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Sargent v. The Yale Lock Manufacturing Company.

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on the plaintiff to fix the value of, and to separate the effect of, the infringing devices; that he failed to do so by any proper proof; and that no basis was afforded to the master on which such damages could be computed. But, as the master allowed damages only for the reduction of prices on the locks sold by the plaintiff, and as the essential feature of those locks was the “turning bolt” device, and as an essential feature of the infringing locks was the infringing “ turning bolt” device in them, and as the plaintiff could not sell his “turning bolt” device unless it was embodied in a lock, and as he was thereby enabled to make his profit on the entire lock, and as he was deprived, by the acts of the defendant in selling at low prices locks containing the patented "turning bolt” device, of the profit he would otherwise have made on the locks which he actually sold containing the “turning bolt” device, it seems plain that the defendant's infringement must be held to have caused the entire loss of the plaintiff by the reduction of prices, after allowing a proper sum for any other patented device contained in the defendant's locks and for any other causes which gave to the defendant an advantage in selling its locks. This is the basis on which the master proceeded, and it seems to me, on a consideration of the evidence, that the master has made all proper allowances and has arrived at a correct conclusion in fixing, as damages, one-half of the amount of reduction in prices.

The plaintiff, as the owner of the patent, is entitled to recover the damages in this case. He


be accountable to his copartner for a part of them, but the copartner could not sue, on the patent, for such damages or any part of them.

Exceptions 2, 3 and 4 are overruled, as immaterial. The other exceptions are overruled on the merits.

Edmund Wetmore and George T. Curtis, for the plaintiff.

Frederic H. Betts, for the defendant.

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The interlocutory decree in a suit in equity for the infringement of a patent,

referred it to a master to take an account of the plaintiff's damages and of the defendant's profits. The master reported that there were no damages and no profits, but that the plaintiff was entitled to a compensation for the use of his patent by the defendant. It appeared that the use of the patent restored the salable character of the article the defendant made, and thus saved the defendant from loss: Held, that the money value of such advantage

could be recovered, as compensation. Opinions and estimates as to such value are not competent evidence. The amount paid by the defendant for a license to use another patented inven

tion, which he used after he ceased to infringe the plaintiff's patent and in substitution for the plaintiff's device, was held to be the proper measure of

the value of the invention to the defendant. (Before BLATCHFORD, J., Southern District of New York, October 29th, 1879.)

BLATCHFORD, J. By the interlocutory decree in this case, it was referred to the master “ to ascertain, and take and state and report to the Court, an account of the damage sustained by the complainant, and of the gains, profits and advantages which the said defendant has received, or which have arisen or accrued to it, since the 4th day of January, 1870, from infringing the said exclusive rights of the complainant by the manufacture, use or sale of the said improvements set forth and described in said letters patent."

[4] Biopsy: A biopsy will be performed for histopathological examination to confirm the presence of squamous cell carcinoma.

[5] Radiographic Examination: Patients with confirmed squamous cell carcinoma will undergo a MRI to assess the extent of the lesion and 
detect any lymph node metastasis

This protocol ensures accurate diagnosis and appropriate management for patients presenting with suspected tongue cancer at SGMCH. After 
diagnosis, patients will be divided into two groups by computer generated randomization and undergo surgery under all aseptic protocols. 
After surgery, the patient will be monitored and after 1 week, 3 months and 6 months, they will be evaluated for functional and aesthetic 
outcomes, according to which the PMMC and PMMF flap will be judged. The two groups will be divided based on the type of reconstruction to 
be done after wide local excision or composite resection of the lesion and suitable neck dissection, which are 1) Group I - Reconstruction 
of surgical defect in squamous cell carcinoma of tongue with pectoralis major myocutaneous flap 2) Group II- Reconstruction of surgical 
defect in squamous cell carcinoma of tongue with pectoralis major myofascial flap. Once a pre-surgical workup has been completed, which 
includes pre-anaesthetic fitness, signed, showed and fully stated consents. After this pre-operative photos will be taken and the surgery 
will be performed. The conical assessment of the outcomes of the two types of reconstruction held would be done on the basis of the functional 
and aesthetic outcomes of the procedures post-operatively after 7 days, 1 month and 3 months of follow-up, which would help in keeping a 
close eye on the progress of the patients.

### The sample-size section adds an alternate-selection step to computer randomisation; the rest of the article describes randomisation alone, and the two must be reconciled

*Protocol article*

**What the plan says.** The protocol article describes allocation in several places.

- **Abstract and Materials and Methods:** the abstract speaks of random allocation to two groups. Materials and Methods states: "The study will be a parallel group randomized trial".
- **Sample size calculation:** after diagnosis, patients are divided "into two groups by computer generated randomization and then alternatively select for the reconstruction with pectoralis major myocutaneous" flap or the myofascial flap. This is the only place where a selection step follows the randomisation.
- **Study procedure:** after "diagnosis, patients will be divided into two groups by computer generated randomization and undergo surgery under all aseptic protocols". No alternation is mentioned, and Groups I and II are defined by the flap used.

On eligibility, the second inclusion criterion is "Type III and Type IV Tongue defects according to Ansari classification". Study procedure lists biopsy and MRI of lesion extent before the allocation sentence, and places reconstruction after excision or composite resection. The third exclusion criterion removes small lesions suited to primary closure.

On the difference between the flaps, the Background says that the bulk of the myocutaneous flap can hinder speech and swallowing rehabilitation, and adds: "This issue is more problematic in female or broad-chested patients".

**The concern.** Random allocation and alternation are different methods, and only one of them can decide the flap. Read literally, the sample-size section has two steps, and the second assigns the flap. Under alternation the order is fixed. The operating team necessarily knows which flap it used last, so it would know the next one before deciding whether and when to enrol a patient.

The master reports, that, in the summer of 1869, the plaintiff had picked a lock of the defendant's in a safe; that this made it necessary to discover a device to protect such lock; that the plaintiff then invented, for such purpose, the device covered by the patent in suit ; that this accounting is upon such patent; that the device so patented was of no use or benefit to the plaintiff in the manufacture of his own

Sargent v. The Yale Lock Manufacturing Company.

locks, and was of no use or benefit to any manufacturers of locks other than the defendant; that the plaintiff never parted with his patent, or any interest in it, or granted any license under it; that it is not a question of damages, for the plaintiff did not make, or sell, or license others to use, his invention ; that it is not a question of profits, because none have been shown, as such; and that it is a question of compensation to the plaintiff, for the benefit derived by the defendant from the use of his invention. The master then sets forth, that a witness, Munger, estimated the value of the plaintiff's device to the defendant at $10 per lock, for the double dial and No. 2 locks, and $5 for No. 3; and he also sets forth the testimony of a witness, Cady, as to the value of the plaintiff's device to the defendant; and he adds, that the testimony of those two witnesses does not form a basis upon which the master can make a computation of the money value of the device, which the defendant should pay to the plaintiff, it being the opinion and estimate only of those witnesses. The master then proceeds to say: “The defendant, however, offers a method for calculating the value of Sargent's device; for, in 1872, it abandoned the use of Sargent's invention, and adopted the devices claimed in a patent granted to Emory Stockwell, dated July 25th, 1871, and for which it pays royalty as follows: On the double-dial lock, per lock, $1; on the No. 1, (old No.2,) 75 cents; on the No.3, 50 cents. It is fair to believe, that the patentee, Stockwell, in accepting these royalties, was induced thereto by other considerations than the actual value of his invention. He had been, for a long time prior to his invention, was then, and still is, in the employment of the defendant company. His time, paid for by the company, had been frequently employed in experimenting for its benefit. His relations with, and continued employment by, the defendant company, must have controlled the bargain made with it for its use of his said invention. What value or what amount should be added to the royalty paid Stockwell, to represent these considerations? We have two factors, one known, i. e., the money value paid Stockwell;